By now we're all familiar with the fatal consequences of downplaying the risks of anesthesia. This blog has expounded multiple times on the deaths of patients who were administered anesthetics without the proper anesthesia training or monitoring. There is of course Michael Jackson's untimely demise at the hands of a distracted cardiologist. Then there's the case of Dr. Osathanondh, who gave a general anesthetic for a D+C without a single monitor on the patient. Absolutely shameful and without reason.

Now there's news that this underappreciation of anesthetic complications is a shared trait amongst surgeons worldwide. In China, a reality show contestant by the name of Wang Bei was undergoing facial plastic surgery. During her procedure, her airway was apparently not protected. She aspirated blood from the surgery and could not be resuscitated. The Chinese government is now looking at tighter regulation of their burgeoning plastic surgery industry.

When will all surgeons realize the importance of patient safety before they make a cut? Remember, you won't have any referral business if your patient is dead.

Monday, December 13, 2010

Flying Car Caught In Los Angeles

Here's something you don't see very often. A drunk driver in San Pedro, a suburb of Los Angeles, lost control of his car and literally flew off the road. He and his passenger wound up wedged between the sides of two adjacent homes. According to the newspaper article, there were no skid marks on the road leading up to the accident scene. Luckily nobody was killed and the car passenger was well enough that he tried to run away from the car. Bizarre but not surprising in a city where car chases are a secondary form of TV entertainment and driving mayhem has been immortalized into a video game.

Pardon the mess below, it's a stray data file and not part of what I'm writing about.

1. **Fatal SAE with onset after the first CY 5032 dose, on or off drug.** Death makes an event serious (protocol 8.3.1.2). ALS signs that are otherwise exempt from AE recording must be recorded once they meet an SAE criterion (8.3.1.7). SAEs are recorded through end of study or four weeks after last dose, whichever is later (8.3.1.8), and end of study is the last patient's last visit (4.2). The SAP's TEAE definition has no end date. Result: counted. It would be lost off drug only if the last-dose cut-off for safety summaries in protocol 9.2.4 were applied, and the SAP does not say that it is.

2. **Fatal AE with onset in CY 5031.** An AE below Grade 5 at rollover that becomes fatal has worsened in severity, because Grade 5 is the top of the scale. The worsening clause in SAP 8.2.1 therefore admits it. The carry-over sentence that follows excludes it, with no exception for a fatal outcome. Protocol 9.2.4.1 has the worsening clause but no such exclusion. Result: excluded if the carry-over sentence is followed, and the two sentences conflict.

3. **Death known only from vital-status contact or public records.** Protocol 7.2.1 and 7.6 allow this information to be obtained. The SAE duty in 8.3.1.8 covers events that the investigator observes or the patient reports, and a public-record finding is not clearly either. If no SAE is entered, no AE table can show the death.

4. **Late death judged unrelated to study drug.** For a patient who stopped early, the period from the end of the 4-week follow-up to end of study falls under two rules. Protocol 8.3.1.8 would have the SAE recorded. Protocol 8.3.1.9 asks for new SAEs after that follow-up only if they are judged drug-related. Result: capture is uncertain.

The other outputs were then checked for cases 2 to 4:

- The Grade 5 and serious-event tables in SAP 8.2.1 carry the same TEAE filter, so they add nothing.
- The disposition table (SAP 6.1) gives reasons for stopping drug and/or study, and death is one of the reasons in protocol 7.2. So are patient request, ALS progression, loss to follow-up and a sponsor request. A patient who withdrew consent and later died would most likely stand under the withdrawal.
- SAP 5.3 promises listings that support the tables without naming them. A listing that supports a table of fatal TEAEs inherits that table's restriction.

Thursday, December 9, 2010

Brain Dead Interventions

The conversations in the operating rooms are not always that interesting or informative. But sometimes it is amusing to hear the surgeons complain about their work. The other day, they were whining about the inane consultations they sometimes receive from internists. They seemed to be trying to top each other with clueless internist referrals.

The first surgeon said she received a call about a patient who had a hematoma under the arm where the blood pressure cuff was wrapped. She goes to see the patient and evaluate the arm. The patient turns out to be ventilator dependent, brain dead, and was about to be terminally extubated per family request. Needless to say she did not drain the arm hematoma.

The next surgeon said he could top that. He got a referral from an internist for a patient with dry gangrene of a leg. The leg was literally black and mummified. The doc wanted to know if the surgeon can do something about that hideous leg. The kicker was that the patient has anoxic brain injury, is ventilator dependent, and is fed through a gastrostomy tube with no hope of being ambulatory ever again. The patient's family was pressuring the internist to do something, anything, for the leg. The surgeon rightly told the internist that since the leg has dry gangrene, nothing needs to be done. If it gets infected and turns wet then an amputation will be necessary. The internist couldn't go back to the family with that answer. Therefore the surgeon acquiesced and ordered a vascular study of this vegetative, bed-ridden patient to appease the primary doc and the family with no intention of ever following up.